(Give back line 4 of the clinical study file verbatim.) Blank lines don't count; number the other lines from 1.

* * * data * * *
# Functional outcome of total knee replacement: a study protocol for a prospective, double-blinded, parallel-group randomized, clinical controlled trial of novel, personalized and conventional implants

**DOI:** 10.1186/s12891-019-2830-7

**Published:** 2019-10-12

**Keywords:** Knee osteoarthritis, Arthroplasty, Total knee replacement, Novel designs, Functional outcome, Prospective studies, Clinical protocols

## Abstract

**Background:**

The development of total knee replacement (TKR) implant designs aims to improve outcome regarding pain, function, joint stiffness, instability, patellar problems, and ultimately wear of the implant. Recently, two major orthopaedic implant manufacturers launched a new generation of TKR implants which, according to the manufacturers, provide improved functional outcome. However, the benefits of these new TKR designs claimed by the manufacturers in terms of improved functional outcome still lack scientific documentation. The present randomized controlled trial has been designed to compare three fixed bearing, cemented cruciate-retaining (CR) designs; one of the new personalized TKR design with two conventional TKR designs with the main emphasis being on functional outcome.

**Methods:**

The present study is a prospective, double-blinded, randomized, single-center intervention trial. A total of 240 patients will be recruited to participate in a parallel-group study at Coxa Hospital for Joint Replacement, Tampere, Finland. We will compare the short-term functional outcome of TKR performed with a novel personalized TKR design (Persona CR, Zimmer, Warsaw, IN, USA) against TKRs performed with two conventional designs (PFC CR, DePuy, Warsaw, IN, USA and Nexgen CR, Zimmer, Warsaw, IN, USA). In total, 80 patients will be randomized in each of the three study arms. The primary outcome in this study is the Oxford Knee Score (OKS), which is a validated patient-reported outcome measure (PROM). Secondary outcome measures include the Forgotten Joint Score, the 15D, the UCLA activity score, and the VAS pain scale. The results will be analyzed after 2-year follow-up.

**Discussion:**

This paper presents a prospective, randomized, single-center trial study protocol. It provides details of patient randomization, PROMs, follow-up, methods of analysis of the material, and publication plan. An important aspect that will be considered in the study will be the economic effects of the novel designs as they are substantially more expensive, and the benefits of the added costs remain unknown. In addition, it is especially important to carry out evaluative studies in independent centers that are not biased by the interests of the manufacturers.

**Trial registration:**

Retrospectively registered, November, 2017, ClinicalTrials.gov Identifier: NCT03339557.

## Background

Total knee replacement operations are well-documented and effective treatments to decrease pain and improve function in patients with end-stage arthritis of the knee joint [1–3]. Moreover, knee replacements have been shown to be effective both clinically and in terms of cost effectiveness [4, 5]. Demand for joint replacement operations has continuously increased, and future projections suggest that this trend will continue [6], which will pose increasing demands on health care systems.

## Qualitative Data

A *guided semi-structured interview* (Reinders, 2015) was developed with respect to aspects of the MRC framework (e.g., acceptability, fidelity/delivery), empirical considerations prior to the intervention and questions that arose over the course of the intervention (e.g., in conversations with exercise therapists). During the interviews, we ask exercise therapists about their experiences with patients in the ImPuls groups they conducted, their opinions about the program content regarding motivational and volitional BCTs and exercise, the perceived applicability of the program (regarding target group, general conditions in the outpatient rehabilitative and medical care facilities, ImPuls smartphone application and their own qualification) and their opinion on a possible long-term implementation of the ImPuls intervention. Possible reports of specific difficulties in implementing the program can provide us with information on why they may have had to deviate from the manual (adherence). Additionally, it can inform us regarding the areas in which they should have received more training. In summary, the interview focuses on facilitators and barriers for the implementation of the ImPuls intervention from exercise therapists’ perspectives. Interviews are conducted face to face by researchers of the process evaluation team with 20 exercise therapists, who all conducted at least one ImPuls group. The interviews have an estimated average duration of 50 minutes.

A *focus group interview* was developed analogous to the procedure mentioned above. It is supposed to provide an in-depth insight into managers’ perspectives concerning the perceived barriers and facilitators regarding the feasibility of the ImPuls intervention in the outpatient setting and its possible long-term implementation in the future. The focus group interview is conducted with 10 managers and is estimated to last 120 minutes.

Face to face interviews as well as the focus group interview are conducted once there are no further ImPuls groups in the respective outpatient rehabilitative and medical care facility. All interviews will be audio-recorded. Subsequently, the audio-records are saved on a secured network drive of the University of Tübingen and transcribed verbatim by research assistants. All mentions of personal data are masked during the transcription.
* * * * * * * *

**Keywords:** Knee osteoarthritis, Arthroplasty, Total knee replacement, Novel designs, Functional outcome, Prospective studies, Clinical protocols